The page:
Airlines Oppose Fatigue Rules
The Air Transport Association (ATA) has sent a letter to the White House budget office saying that proposed fatigue rules will cost billions of dollars and kill tens of thousands of jobs in the airline industry. ATA says it is basing its estimates on numbers provided by a consulting agency. The job losses are based on ATA's assumption that the industry will react to costs associated with the regulations, which it says are $2 billion annually, by cutting up to 27,000 jobs. ATA says those losses could ripple out to eliminate 400,000 jobs industry-wide. The government doesn't agree with ATA's estimates and the attack isn't the first from the airline industry. Early this year, one carrier argued that compliance with the rules would force airlines to hire people.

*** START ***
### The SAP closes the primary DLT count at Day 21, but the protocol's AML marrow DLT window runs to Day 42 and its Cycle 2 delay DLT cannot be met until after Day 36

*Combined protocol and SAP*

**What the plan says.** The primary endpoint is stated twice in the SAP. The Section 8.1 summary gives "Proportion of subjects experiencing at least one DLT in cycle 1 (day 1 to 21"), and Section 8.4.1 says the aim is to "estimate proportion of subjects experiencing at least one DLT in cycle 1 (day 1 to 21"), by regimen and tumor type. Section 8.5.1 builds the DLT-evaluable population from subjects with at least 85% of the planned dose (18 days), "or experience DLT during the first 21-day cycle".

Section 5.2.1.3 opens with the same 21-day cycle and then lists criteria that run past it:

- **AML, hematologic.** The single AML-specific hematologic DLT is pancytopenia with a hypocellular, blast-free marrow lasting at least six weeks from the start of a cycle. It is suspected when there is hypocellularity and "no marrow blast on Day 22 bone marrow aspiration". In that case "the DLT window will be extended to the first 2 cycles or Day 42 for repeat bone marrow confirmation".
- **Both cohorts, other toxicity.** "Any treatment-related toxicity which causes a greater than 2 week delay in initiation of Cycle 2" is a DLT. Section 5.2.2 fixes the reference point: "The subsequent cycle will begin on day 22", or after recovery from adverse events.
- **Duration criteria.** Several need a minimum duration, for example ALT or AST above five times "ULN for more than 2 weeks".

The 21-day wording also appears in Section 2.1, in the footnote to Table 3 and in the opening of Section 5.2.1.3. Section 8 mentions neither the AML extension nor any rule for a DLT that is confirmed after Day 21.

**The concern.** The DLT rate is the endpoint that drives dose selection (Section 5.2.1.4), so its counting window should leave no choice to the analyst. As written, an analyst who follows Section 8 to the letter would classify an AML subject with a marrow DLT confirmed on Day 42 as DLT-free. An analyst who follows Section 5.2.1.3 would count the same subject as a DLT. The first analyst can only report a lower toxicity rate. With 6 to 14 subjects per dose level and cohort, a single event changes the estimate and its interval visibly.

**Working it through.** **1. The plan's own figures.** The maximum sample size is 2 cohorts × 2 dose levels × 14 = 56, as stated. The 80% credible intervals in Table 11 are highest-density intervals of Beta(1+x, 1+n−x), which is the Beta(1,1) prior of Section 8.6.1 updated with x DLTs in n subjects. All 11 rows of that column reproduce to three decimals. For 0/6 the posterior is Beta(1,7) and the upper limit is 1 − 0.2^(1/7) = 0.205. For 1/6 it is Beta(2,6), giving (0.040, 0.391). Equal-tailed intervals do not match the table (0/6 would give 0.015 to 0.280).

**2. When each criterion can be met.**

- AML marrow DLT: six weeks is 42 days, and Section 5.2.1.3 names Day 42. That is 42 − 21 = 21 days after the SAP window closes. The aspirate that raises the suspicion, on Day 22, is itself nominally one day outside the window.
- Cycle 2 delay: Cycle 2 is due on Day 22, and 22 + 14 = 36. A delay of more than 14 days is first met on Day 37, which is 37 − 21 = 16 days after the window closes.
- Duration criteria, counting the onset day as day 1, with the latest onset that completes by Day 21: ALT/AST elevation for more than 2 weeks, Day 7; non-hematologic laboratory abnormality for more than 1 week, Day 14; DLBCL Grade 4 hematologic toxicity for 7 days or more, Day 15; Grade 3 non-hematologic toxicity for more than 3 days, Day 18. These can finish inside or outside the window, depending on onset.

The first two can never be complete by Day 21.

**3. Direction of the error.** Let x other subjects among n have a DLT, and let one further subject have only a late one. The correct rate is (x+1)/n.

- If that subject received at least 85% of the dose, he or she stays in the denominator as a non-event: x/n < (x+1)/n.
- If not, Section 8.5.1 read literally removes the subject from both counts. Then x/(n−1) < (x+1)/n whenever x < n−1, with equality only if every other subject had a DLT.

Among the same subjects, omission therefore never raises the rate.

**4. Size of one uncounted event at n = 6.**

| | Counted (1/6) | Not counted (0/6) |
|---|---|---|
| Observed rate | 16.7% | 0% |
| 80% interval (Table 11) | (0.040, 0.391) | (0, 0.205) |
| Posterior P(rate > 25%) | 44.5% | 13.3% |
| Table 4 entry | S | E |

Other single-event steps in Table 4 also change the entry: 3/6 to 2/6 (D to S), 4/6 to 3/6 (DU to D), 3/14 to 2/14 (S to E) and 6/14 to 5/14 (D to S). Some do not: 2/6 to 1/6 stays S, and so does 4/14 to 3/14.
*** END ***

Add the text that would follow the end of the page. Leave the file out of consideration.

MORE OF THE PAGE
In February of this year, American Airlines argued the new rules would require it to hire 2,325 new pilots. The carrier offered public comments, saying, "If AA needs 2,300 more pilots to meet the proposed rules, other certificate holders will need many additional pilots, too." The agency estimates costs of the new rules to run at about $1.25 billion over 10 years with benefits offsetting more than half of that. The FAA proposed the regulations in 2010 to increase rest requirements and set limits for how long pilots can fly during set periods of time. The action was stimulated by the crash of Colgan Air Flight 3407 in February of 2009, which killed all 49 aboard plus one on the ground. Fatigue was not cited as a causal factor in that accident, but the investigators found that neither the pilot nor copilot had slept in a bed on the night prior to the crash. Congress ordered the FAA to present new rules, which are now in the late stages of review.